Brian Eno is enough

John-Paul Anthony

Modern music, on the whole, is boring.  There are great artists out there, and if you can handle spending hours searching through artistic posturing, self-importance and flashes of brilliance accompanied by the mundane, you may find a handful.  Still, there’s a problem.  From what I’ve heard, there’s nothing new.  Where have all the innovators gone?  

There are reasons that the new “it band” is it, and the majority of those reasons generally fall into a category of rehashing the past, of imitating what their own heroes did years before them.  It’s no coincidence the Arcade Fire covers a Talking Heads song at the end of each live set.  

Don’t get me wrong; I really enjoy many of these new interpretations, but to better understand what’s happening between your headphones and ears, you have to take a look back to why this is all going on.  Give credit where credit is due.  That’s what I’ll try to do, and this time, with a brief overview of the music of Brian Eno – hit producer, innovator, musical pioneer, and eccentric artist.

Born May 15, 1948, in Suffolk, England, Eno first rose to prominence with the glam-rock outfit Roxy Music as keyboardist and, perhaps more importantly, sound manipulator.

See, if there’s one thing to understand about Eno, it’s that he doesn’t consider himself a musician.  His approach to music is one that is defined better in terms of visual art; while much of his easily accessible 1970s work relied on the conventional song format, with verses, choruses, bridges and instrumental breaks, these offer an imposing soundscape more akin to an impressionist painting than any music that was produced in the era.  

Eno championed the idea of the recording studio as an instrument in and of itself, by treating conventional instruments with his own unique effects in order to create something tangible from the density of his brain.  The sounds he coaxed out of guitars and keyboards are often otherworldly without feeling inorganic; the listener gets the feeling that these sounds jumped out the primordial ooze and lay dying in a cave for eons, only to be brought back to life by some savant.  

The music seems directly siphoned from his brain, with no distortion between idea and application, and with an understanding of the complexity of much of his work, the fact becomes so much more impressive.  

His lyrics, often nonsensical on paper, become a profound accompaniment to the music created – instead of the music fitting the mood of the lyrics, the words sung are used as ornamentation to the brilliance of his fractured pop compositions.  Without words, the listener would still understand the impression of the song; his often free-associative and darkly humorous vocal sentiments only serve to make better what is already brilliant.

Attempting to discuss the immensity of Eno’s influence on the majority of music today is almost impossible.  First, a delay-based invention of his, dubbed “Frippertronics,” showed the music world that the studio, and in particular, sampling, was a perfectly legitimate instrument in and of itself.  The repercussions of this are limitless, ranging from sampling in hip-hop to electronica to any number of experimental musicians.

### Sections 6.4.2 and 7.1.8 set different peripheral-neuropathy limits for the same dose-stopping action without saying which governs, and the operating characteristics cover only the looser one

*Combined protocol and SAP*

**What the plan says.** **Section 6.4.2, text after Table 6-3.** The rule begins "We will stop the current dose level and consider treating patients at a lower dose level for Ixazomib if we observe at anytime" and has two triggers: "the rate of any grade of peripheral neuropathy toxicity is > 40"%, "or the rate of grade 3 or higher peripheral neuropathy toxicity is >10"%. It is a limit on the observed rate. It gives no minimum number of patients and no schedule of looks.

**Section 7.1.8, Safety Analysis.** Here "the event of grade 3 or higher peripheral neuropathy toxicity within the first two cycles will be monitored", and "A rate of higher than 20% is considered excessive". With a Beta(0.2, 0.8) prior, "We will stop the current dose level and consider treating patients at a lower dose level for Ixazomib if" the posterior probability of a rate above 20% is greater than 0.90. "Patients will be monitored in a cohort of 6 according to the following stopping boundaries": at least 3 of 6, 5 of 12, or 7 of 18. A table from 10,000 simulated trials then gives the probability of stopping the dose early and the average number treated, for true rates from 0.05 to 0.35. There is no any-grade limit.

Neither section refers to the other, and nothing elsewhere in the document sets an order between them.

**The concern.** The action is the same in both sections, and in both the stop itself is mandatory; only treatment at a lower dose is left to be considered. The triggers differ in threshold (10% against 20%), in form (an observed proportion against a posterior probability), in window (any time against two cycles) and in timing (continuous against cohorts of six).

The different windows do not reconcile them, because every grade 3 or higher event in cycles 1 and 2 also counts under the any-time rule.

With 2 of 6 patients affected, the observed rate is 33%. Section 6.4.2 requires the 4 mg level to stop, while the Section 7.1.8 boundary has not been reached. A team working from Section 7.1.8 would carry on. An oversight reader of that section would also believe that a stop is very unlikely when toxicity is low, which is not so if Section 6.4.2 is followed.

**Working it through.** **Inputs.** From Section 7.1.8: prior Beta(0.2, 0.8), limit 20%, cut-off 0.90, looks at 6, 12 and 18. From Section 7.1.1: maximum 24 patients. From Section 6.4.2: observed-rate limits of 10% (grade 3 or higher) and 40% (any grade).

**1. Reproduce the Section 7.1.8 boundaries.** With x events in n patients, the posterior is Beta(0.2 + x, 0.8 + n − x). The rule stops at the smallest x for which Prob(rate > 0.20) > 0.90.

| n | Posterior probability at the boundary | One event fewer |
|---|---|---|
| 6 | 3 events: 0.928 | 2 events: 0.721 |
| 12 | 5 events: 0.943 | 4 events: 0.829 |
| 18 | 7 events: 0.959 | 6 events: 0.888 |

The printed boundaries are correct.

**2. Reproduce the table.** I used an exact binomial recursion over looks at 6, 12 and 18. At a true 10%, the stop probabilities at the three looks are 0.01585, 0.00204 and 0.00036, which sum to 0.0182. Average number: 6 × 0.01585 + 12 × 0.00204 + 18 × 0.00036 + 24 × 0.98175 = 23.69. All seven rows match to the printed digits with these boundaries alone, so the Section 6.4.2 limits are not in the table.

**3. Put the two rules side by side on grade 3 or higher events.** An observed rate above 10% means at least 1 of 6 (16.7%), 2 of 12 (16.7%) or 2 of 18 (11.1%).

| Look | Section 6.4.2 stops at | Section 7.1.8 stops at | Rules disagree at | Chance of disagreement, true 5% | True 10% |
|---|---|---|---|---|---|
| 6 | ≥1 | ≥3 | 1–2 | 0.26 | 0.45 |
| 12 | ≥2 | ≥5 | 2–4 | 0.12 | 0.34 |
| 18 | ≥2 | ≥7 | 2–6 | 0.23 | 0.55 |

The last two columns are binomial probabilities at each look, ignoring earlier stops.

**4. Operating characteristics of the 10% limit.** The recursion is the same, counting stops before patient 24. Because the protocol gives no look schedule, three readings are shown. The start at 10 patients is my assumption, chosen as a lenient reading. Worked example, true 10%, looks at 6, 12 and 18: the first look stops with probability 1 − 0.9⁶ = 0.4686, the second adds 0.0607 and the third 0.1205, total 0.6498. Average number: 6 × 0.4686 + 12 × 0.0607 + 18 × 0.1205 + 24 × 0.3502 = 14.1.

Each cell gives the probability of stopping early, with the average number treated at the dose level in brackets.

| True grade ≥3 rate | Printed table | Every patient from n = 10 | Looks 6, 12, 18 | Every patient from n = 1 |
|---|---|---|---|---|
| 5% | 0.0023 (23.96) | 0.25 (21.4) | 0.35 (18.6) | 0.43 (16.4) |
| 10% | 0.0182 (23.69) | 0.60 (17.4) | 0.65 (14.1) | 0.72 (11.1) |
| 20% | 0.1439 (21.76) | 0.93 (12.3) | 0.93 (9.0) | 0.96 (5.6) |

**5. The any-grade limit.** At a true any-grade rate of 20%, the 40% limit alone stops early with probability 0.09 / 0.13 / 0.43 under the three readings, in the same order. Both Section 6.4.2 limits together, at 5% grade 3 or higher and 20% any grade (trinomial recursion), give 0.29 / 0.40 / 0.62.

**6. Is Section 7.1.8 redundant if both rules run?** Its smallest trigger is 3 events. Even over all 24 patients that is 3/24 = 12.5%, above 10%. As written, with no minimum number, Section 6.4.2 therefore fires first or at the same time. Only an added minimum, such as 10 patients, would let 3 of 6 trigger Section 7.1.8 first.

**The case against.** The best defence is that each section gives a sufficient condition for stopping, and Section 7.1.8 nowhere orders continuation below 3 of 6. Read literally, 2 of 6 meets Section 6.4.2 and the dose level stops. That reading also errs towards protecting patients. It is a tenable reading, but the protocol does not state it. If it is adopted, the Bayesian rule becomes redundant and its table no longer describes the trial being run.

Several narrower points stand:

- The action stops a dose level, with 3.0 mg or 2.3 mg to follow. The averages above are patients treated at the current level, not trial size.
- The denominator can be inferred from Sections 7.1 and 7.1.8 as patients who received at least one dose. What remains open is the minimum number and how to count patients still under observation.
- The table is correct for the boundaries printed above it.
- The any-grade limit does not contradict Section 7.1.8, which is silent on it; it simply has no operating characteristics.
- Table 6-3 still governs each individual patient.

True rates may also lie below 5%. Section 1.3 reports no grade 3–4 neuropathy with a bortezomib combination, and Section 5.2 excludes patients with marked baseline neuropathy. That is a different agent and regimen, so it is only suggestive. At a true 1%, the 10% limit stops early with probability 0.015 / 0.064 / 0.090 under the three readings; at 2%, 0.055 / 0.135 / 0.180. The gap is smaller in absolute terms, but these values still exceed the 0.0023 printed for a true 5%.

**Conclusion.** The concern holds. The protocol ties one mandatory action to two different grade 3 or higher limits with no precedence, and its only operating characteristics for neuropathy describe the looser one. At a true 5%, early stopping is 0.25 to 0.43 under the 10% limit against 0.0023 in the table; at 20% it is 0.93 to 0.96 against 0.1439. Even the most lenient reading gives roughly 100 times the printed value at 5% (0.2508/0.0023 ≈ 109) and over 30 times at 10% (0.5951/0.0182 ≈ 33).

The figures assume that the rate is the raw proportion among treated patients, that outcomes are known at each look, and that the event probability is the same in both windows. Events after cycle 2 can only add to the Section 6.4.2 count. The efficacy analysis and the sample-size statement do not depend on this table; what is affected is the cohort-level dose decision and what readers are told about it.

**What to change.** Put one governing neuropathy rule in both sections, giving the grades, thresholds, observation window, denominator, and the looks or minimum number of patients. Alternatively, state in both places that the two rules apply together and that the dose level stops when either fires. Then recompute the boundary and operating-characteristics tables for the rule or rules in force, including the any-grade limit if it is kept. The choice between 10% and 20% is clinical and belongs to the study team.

Second, with his techniques of building tracks in the studio, simply layering pieces of seemingly unrelated music on top of one another, he changed the approach to composition of music.  The attitude behind the careless addition and subtraction of segments surely influenced many punk bands, knocking music off its mount on high and making it something that could be done by anyone with a desire to create.

Third, Eno’s innovative usage of synthesizer work set the stage, for better or worse, the new-wave movement.

Fourth (and stay with me here), Brian Eno created ambient music.  While a 1975 car accident left him bedridden for months, Eno realized music itself could take on the properties of light and color – something that exists not as a stimulant, but as an unobtrusive and enriching addition to life.  In his own words: “Whereas [music’s] intention is to ‘brighten’ the environment by adding stimulus to it, ambient music is intended to induce calm and a space to think.  [It] must be able to accommodate many levels of listening attention without enforcing one in particular; it must be as ignorable as it is interesting.”  

Tune your radio from 10 p.m. to 1 a.m. to  UPenn’s radio station, WXPN, and the program, “Echoes,” to get an idea of what can of worms that innovation opened up.  

Finally, Eno didn’t limit himself to his own compositions – collaboration with David Bowie produced Bowie’s brilliant Berlin trilogy, “Low,” “Heroes” and “Lodger,” while production credits include the Talking Head’s “Fear of Music,” “More Songs About Buildings and Food” and “Remain in Light” (of which he was given co-songwriting credits on all but one track) and U2’s “The Joshua Tree” and “Achtung Baby” – all records immensely influential in their own ways.

In the 1970s, it wasn’t uncommon for the slogan “Eno is God,” to pop up on t-shirts and graffittied walls around New York City.  While he didn’t create modern music, his impact on what is good about today’s music is immense.  

Brian Eno as the eccentric innovator, the music architect.  With next week comes the fun of picking apart a selection of his best works and attempting to put descriptive words to those sounds.  Until then, listen for Eno – he’s literally everywhere.